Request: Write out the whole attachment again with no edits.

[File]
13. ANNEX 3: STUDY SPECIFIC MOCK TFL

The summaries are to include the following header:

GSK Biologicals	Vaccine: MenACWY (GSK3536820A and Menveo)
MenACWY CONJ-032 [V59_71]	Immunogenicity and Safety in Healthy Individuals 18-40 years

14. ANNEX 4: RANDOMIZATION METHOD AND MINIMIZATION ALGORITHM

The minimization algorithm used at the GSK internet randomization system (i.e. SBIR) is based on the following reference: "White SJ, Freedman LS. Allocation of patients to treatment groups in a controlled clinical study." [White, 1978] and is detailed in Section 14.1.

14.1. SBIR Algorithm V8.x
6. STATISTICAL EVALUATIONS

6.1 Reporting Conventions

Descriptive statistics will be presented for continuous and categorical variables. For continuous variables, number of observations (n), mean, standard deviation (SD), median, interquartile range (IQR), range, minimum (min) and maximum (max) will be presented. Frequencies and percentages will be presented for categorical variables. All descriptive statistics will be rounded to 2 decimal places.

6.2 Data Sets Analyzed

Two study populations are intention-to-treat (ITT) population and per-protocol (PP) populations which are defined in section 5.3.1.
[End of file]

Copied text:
13. ANNEX 3: STUDY SPECIFIC MOCK TFL

The summaries are to include the following header:

GSK Biologicals	Vaccine: MenACWY (GSK3536820A and Menveo)
MenACWY CONJ-032 [V59_71]	Immunogenicity and Safety in Healthy Individuals 18-40 years

14. ANNEX 4: RANDOMIZATION METHOD AND MINIMIZATION ALGORITHM

The minimization algorithm used at the GSK internet randomization system (i.e. SBIR) is based on the following reference: "White SJ, Freedman LS. Allocation of patients to treatment groups in a controlled clinical study." [White, 1978] and is detailed in Section 14.1.

14.1. SBIR Algorithm V8.x
6. STATISTICAL EVALUATIONS

6.1 Reporting Conventions

Descriptive statistics will be presented for continuous and categorical variables. For continuous variables, number of observations (n), mean, standard deviation (SD), median, interquartile range (IQR), range, minimum (min) and maximum (max) will be presented. Frequencies and percentages will be presented for categorical variables. All descriptive statistics will be rounded to 2 decimal places.

6.2 Data Sets Analyzed

Two study populations are intention-to-treat (ITT) population and per-protocol (PP) populations which are defined in section 5.3.1.